Tomi Chen

Tracking Positive COVID-19 Cases in My School District

By Tomi Chen September 5, 2021

Last month, school started in person. I go to Castro Valley High School in Castro Valley, an unincorporated area in Alameda County, California. While there is a mask requirement, students are still crowded into classrooms with no social distancing.

With the pandemic still happening, our school district has published a Positive Case Dashboard that lists the number of students and staff on campuses that test positive for COVID-19. However, it only lists totals for each month, without information about the number of new cases each day. I decided to use Simon Willison’s git scraping technique to store historical data about positive cases and track changes over time.

The repository for this project is publicly available on GitHub. Check it out if you want to adapt it for yourself, or take a look at how cases have changed over time.

Fetching the data 🔗

To get the data from the district’s spreadsheet, convert it to CSV for a cleaner format, and save it back to the repository, I decided to use a Python script with the requests and pandas libraries. While you could probably do this with bash scripting, I was more familiar with Python.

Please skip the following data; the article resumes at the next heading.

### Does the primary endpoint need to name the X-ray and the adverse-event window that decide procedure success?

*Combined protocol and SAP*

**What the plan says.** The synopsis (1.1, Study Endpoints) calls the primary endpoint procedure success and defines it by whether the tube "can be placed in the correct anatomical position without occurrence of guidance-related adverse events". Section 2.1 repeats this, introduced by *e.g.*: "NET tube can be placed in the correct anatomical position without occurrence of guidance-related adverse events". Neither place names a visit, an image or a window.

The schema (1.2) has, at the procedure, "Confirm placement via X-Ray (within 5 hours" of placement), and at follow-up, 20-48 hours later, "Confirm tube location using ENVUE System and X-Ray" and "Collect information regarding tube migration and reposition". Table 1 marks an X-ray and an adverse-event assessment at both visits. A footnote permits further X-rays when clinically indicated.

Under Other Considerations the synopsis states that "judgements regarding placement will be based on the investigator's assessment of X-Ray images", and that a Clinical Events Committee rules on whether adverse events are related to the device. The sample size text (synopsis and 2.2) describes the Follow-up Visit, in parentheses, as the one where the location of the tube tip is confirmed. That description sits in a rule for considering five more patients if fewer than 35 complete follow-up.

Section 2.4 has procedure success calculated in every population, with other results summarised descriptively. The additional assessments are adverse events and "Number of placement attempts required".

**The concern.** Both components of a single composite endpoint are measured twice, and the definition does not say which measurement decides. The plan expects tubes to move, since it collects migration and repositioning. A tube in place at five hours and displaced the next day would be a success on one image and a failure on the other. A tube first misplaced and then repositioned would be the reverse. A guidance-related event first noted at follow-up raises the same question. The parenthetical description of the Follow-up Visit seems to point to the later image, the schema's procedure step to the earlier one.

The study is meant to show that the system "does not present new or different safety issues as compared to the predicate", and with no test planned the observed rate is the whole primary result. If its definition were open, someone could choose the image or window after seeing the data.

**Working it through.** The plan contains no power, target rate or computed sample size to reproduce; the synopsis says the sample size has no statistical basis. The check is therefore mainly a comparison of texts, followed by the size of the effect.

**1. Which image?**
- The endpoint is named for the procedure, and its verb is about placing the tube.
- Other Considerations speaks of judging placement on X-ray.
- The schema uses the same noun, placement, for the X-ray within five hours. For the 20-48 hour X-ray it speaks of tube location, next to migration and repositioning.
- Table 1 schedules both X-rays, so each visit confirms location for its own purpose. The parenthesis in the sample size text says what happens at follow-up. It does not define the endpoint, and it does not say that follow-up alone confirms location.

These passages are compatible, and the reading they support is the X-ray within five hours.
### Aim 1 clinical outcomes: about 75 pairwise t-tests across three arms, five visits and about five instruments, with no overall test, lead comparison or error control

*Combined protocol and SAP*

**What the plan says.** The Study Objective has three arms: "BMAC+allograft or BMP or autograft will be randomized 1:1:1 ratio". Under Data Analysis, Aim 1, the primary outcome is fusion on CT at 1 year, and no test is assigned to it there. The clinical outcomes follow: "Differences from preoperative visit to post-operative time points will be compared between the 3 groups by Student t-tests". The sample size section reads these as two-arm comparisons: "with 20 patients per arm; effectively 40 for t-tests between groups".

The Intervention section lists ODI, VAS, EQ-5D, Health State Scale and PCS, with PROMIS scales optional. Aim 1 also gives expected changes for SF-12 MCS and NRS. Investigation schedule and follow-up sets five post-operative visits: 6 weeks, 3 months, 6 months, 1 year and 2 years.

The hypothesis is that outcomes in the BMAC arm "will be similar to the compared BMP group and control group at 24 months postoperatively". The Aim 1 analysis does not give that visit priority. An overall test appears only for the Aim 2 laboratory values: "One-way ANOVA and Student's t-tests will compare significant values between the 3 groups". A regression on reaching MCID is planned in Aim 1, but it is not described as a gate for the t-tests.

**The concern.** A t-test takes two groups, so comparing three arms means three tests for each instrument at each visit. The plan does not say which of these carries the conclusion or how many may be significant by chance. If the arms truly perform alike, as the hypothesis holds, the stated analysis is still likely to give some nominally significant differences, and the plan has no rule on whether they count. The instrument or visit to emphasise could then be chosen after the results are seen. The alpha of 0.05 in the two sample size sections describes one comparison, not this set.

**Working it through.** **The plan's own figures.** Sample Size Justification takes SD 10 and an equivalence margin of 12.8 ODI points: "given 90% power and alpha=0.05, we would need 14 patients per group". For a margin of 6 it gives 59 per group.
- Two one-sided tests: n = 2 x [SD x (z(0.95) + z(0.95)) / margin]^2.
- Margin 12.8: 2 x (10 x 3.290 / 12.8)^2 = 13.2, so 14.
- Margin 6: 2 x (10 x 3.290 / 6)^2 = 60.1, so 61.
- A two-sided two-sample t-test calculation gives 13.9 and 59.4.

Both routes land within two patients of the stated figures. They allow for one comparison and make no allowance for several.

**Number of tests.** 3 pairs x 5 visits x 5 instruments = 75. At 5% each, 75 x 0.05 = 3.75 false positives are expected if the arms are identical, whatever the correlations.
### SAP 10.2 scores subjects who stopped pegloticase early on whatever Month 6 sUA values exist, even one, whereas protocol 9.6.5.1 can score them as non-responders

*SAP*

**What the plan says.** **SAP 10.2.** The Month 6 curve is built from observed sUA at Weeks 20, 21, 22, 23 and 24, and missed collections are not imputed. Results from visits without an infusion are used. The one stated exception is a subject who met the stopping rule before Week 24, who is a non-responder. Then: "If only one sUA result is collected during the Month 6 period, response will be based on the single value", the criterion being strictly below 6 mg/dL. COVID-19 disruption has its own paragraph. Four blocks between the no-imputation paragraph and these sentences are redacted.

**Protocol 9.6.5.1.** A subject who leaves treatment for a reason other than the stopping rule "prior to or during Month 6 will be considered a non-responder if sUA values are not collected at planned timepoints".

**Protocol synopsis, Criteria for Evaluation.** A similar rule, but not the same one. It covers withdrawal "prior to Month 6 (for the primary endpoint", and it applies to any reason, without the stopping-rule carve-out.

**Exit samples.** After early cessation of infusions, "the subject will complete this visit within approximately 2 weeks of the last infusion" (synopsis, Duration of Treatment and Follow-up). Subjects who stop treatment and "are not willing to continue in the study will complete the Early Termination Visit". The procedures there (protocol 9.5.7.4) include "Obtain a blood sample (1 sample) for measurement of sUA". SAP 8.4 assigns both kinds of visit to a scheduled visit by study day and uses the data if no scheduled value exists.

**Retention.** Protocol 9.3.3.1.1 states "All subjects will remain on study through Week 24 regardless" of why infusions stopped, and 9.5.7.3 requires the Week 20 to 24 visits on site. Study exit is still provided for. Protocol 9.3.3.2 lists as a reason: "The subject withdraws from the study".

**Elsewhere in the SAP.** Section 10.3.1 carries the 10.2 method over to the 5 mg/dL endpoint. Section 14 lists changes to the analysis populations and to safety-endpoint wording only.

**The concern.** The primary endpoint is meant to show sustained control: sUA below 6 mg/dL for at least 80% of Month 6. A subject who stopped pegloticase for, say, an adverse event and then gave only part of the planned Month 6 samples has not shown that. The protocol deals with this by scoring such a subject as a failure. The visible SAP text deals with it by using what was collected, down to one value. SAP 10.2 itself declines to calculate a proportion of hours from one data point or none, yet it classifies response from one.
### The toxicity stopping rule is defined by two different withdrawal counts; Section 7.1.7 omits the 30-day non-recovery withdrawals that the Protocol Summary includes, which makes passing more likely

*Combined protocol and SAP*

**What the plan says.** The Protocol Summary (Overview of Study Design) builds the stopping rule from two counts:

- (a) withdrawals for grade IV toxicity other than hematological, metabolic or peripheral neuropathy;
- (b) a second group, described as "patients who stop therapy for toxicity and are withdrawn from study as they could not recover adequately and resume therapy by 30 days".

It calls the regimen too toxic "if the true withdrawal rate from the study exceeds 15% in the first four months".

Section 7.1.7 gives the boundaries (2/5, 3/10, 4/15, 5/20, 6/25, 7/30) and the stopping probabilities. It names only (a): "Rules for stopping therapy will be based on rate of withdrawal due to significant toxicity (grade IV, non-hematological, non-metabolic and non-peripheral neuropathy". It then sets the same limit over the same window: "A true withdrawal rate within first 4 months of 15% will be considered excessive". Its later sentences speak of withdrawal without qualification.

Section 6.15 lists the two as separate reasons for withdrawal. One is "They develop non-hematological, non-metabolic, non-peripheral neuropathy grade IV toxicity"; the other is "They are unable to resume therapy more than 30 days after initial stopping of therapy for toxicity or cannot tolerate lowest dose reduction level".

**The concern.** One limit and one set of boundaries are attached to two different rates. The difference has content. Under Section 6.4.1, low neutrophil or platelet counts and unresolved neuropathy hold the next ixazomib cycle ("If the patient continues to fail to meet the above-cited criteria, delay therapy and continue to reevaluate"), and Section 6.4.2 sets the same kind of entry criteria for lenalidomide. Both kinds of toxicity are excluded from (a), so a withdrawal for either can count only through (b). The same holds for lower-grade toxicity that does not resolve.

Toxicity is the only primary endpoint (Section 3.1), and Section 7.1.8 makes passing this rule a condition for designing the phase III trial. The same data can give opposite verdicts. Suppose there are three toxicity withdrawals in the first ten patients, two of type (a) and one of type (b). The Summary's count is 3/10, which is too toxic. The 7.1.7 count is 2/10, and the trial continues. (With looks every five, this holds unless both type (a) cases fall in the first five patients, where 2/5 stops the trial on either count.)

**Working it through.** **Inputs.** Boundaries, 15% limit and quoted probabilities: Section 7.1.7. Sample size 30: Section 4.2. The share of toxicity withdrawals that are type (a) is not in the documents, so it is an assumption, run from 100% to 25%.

I’m using GitHub Actions to run this script on a cron schedule and re-commit the data back to the repository.

name: Scrape data

on:
  workflow_dispatch:
  schedule:
    # run every 4 hours from 5:06 AM PDT (4 AM PST) to 9:06 PM PDT (8 PM PST) Mon-Fri
    - cron: '6 12,16,20,0,4 * * 1-5'

jobs:
  scrape:
    runs-on: ubuntu-latest
    steps:
      - uses: actions/checkout@v2

      - name: Install dependencies
        run: pip install -r requirements.txt

      - name: Fetch latest data
        run: python main.py
        env:
          LOGGER_DEPLOYMENT_ID: $
          LOGGER_SECRET: $

      - name: Commit data
        run: |-
          if [[ `git status --porcelain` ]]; then
            git config user.name github-actions
            git config user.email github-actions@github.com
            git add -A
            git commit -m "add latest data"